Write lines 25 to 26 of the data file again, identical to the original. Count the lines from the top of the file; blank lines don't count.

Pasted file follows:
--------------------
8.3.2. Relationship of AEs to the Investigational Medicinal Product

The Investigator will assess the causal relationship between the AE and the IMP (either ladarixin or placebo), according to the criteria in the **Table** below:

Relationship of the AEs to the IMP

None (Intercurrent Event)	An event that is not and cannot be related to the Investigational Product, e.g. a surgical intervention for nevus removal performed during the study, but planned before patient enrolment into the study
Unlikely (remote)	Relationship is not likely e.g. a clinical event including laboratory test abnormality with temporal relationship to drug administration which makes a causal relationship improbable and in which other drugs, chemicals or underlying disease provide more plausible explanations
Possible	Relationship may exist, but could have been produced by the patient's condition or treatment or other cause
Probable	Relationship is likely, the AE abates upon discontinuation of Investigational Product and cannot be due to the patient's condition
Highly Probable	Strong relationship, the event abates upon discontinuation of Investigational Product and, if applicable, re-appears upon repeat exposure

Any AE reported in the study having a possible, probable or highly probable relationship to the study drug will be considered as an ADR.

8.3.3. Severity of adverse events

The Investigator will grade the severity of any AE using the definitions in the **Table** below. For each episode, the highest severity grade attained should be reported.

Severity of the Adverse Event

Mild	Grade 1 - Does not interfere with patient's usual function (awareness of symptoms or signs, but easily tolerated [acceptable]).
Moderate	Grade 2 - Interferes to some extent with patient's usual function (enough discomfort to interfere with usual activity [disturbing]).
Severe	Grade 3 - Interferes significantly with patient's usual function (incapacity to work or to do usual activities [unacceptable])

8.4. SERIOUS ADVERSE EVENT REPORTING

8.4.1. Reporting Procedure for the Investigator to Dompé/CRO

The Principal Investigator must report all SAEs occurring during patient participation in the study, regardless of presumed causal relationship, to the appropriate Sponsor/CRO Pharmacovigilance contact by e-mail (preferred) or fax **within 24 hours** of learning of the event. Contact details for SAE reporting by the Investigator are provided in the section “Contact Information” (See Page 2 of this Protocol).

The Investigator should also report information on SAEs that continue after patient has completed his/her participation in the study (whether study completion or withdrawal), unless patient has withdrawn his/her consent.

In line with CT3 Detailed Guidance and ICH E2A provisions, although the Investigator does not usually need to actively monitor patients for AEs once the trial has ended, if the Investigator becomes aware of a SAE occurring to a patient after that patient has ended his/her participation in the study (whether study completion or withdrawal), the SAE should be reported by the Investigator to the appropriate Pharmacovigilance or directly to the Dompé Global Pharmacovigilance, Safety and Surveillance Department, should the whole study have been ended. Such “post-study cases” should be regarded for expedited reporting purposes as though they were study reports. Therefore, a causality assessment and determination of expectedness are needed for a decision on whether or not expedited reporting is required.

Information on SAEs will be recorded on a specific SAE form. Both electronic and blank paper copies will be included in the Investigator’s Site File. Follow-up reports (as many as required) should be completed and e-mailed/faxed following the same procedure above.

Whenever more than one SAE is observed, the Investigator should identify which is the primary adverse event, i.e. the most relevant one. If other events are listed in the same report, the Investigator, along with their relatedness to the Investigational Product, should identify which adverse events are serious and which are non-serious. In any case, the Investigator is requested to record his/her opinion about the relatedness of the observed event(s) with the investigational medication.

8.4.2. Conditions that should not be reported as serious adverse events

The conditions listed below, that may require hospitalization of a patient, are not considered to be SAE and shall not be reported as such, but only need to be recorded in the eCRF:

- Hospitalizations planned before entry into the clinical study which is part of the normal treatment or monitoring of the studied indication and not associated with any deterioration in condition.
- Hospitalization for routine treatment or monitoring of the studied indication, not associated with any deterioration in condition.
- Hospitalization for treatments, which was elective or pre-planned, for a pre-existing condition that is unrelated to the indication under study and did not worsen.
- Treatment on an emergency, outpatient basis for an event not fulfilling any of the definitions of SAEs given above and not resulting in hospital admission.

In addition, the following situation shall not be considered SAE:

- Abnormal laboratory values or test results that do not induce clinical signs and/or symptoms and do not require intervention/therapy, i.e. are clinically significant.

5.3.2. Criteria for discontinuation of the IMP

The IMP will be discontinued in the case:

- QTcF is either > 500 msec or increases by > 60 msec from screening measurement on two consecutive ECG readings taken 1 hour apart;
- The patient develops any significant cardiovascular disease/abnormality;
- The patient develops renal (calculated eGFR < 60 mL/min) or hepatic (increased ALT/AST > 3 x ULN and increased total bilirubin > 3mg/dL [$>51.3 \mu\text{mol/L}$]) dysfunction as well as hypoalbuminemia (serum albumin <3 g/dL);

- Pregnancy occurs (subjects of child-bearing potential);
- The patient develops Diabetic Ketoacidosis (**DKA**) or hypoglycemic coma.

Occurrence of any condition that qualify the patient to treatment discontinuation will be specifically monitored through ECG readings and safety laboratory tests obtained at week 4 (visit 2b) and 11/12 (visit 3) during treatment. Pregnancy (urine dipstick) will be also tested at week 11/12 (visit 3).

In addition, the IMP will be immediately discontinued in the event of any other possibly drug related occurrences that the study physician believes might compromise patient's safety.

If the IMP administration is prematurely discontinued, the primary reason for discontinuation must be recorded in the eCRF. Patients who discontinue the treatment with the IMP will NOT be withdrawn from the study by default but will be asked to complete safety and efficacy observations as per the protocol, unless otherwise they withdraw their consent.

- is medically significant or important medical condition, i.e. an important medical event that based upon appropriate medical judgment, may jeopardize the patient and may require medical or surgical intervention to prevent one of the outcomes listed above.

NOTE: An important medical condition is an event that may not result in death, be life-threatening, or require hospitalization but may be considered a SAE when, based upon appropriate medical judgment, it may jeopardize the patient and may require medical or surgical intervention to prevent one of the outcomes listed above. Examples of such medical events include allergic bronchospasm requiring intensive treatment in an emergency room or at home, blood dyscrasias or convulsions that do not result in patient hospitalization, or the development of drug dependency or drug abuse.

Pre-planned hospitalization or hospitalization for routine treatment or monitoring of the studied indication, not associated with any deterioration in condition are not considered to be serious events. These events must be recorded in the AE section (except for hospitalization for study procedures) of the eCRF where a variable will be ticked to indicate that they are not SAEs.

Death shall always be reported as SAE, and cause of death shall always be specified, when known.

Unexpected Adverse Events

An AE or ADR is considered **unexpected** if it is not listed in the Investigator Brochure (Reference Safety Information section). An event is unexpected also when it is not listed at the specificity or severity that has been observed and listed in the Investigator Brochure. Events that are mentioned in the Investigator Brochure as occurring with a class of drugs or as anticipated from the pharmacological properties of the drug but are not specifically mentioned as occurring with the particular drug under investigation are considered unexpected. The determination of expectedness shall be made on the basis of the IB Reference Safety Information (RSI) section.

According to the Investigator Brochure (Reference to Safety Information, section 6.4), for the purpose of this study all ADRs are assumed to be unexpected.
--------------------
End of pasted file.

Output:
- Hospitalizations planned before entry into the clinical study which is part of the normal treatment or monitoring of the studied indication and not associated with any deterioration in condition.
- Hospitalization for routine treatment or monitoring of the studied indication, not associated with any deterioration in condition.